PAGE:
The Health Center at Crane’s Mill, offering assisted living, skilled nursing, memory care, and sub-acute rehabilitation, received another touching letter from a resident’s family.

We recently received the following letter from a Crane’s Mill resident’s family and are happy to present it to you here. For more testimonials from our residents and their families, you can visit the Crane’s Mill Reviews Page on our website.

My wife and I want to convey our sincere thanks to the staff at the Health Center at Crane’s Mill. Our aunt, Julia, moved into the Crane’s Mill retirement community in 2011 as an independent resident. She spent more than a year in that vibrant setting. She enjoyed many of the activities and social interactions.

In September of 2012, she was admitted to the skilled nursing unit at the Health Center at Crane’s Mill where she spent the last 13 months of her life. During that time, she was treated with professionalism, kindness, caring, and respect. Her primary care nursing assistant, Betty, always had her clean, well-groomed, and showed a true concern for her.

Laurel Fastow, the social worker, organized care plan meetings, and always kept us, her family, updated on her condition and her needs in a professional and knowledgable manner. In fact, the entire nursings staff—the nurses, the nursing assistants and other caregivers were very compassionate, understanding, and interested in our aunt’s condition.

When Aunt Julia passed away last month, we were comforted that she received the best care, and we would recommend Crane’s Mill to anyone. Thank you.

VICTOR and ELIZABETH K.
Wayne, New Jersey

November is National Alzheimer’s Disease Awareness Month

The Crane’s Mill Courier is proud to share an inspiring true-life Alzheimer’s account along with some valuable information and helpful resources.

Oftentimes, Alzheimer’s Disease can seem mysterious and scary. That’s why it’s important to note each November as Alzheimer’s Disease Awareness Month. During this month, there are many programs and initiatives aimed at providing information to caregivers and loved ones, and further shedding light on this disease.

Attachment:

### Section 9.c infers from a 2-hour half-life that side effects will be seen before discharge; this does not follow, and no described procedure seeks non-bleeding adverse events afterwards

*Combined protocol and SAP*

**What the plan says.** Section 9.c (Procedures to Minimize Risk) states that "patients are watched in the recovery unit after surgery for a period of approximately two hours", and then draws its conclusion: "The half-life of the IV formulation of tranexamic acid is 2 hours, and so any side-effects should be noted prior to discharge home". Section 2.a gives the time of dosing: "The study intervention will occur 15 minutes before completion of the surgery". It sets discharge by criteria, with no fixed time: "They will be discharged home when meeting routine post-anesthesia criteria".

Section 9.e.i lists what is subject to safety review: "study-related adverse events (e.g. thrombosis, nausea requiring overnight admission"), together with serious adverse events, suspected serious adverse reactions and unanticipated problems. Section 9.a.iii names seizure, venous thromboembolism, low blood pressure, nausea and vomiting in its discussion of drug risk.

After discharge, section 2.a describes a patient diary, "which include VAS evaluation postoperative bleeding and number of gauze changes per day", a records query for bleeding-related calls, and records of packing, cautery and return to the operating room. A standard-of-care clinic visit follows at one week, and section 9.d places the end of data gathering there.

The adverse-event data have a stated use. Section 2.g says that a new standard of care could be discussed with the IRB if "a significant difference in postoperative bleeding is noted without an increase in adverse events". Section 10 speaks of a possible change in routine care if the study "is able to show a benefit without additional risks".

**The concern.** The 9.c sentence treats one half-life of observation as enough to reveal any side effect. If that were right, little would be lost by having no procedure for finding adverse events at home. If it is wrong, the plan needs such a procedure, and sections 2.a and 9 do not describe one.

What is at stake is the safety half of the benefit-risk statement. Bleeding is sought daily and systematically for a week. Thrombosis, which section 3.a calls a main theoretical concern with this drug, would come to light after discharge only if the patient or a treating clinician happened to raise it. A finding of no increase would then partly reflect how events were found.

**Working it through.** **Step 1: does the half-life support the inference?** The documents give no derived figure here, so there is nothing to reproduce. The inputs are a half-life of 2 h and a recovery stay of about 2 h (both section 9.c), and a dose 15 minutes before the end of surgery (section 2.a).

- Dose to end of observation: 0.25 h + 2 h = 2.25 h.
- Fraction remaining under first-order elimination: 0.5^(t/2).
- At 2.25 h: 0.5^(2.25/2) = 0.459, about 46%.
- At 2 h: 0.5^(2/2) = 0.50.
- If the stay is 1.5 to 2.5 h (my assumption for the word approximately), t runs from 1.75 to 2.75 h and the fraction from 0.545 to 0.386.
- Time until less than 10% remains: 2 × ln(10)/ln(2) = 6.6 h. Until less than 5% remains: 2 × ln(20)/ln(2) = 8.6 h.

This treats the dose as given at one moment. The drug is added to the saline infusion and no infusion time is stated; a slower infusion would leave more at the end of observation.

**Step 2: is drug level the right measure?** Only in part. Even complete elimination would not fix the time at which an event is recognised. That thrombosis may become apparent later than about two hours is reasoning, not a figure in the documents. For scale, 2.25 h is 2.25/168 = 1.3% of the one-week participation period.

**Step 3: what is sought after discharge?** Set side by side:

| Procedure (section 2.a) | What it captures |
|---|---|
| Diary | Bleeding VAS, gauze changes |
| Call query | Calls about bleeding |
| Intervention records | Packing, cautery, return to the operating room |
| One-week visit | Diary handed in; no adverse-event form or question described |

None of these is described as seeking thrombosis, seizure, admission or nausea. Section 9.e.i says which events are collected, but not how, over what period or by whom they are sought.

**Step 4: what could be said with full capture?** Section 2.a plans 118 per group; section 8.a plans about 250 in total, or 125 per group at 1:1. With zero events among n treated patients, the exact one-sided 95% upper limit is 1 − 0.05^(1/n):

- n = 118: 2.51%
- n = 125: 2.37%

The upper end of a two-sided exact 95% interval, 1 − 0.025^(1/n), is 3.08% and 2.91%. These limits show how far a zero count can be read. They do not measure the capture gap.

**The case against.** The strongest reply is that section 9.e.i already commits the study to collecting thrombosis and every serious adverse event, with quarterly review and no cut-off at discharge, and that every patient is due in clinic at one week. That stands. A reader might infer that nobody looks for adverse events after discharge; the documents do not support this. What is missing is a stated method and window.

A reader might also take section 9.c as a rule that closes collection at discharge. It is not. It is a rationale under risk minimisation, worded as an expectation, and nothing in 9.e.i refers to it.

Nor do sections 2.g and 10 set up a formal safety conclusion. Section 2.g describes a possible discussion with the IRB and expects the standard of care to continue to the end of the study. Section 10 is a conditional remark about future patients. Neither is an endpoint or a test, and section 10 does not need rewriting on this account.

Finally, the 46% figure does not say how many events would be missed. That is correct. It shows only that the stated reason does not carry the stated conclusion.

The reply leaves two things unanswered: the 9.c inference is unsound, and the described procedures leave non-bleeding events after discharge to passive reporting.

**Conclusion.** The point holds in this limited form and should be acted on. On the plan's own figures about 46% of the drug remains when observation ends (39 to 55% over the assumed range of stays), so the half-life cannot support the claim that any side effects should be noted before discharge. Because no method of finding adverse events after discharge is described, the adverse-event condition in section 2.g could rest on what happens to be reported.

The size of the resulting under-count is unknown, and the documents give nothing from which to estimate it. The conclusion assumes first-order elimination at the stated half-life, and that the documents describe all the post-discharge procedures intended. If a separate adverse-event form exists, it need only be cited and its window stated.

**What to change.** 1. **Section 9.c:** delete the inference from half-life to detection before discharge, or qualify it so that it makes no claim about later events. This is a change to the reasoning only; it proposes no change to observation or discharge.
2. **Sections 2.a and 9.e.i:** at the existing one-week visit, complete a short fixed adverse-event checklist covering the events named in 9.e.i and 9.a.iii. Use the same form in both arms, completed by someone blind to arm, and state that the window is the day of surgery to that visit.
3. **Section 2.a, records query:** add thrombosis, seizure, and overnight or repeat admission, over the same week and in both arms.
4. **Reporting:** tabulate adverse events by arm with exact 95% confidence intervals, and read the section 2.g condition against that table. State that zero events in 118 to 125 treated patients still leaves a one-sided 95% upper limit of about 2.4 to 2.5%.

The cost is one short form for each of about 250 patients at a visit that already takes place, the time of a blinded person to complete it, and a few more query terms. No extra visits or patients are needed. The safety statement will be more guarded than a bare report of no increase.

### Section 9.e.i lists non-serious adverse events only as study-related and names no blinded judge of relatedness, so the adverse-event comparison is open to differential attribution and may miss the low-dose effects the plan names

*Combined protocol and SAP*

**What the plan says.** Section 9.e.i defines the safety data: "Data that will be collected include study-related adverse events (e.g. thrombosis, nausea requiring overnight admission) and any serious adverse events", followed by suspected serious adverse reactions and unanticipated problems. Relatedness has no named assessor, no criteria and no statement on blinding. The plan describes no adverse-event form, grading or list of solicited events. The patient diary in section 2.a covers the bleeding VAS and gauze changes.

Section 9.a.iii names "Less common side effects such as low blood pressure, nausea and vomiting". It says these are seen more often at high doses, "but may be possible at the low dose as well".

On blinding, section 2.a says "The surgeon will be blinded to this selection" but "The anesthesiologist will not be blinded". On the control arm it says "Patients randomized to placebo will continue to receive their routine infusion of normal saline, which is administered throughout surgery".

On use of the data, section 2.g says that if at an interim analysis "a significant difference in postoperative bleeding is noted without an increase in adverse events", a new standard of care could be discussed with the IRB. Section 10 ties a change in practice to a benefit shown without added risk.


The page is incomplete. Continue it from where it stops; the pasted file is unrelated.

They say “knowledge is power”, and that rings doubly true when it comes to the health and well-being of ourselves and our loved ones. In that spirit, we are happy to share with you these links that provide a great amount of helpful information on Alzheimer’s Disease:

Alzheimer’s Association – learn more about Awareness Month events, caregiver support programs, and honor a caregiver.

Alzheimer’s Disease Fact Sheet – presented by the National Institute on Aging; includes information, videos, and further resources.

Plus, Barbara Davey, published author and Director of Community Relations at Crane’s Mill, has shared a heartwarming and insightful reflection on Alzheimer’s Disease. Titled “Teaspooned Victories”, this story appears alongside a collection of inspiring tales in the recently published book A Cup of Comfort for Families Touched by Alzheimer’s:

If I were to describe my grandmother, adjectives like “industrious,” hardworking,” and “productive” would come to mind. Born in 1901, she had witnessed two world wars, survived the Great Depression, and managed to provide a college education for her four children by working in a factory. She had accomplished all this before I made my entrance into this world in 1956. No Wonder I had never seen my grandmother idle; she had no time! The few occasions I can remember her seated in the “parlor,” she was busy, her workbasket at her side. There were always socks to be darned, skirts to be hemmed, and tablecloths to be mended. Even while relaxing, she worked, often with a rabbit-eared, black-and-white television tuned to a Sunday night program for company.

What an ultimate irony that such an active, productive woman should spend the last years of her life completely idle—first sitting in a wheelchair; then, lying in a hospital bed … initially, confused and frustrated, later, listless and vacant. Gram where are you? I remember silently asking. What happened to that vibrant, active woman, and who is this shell that had been left behind? Continue reading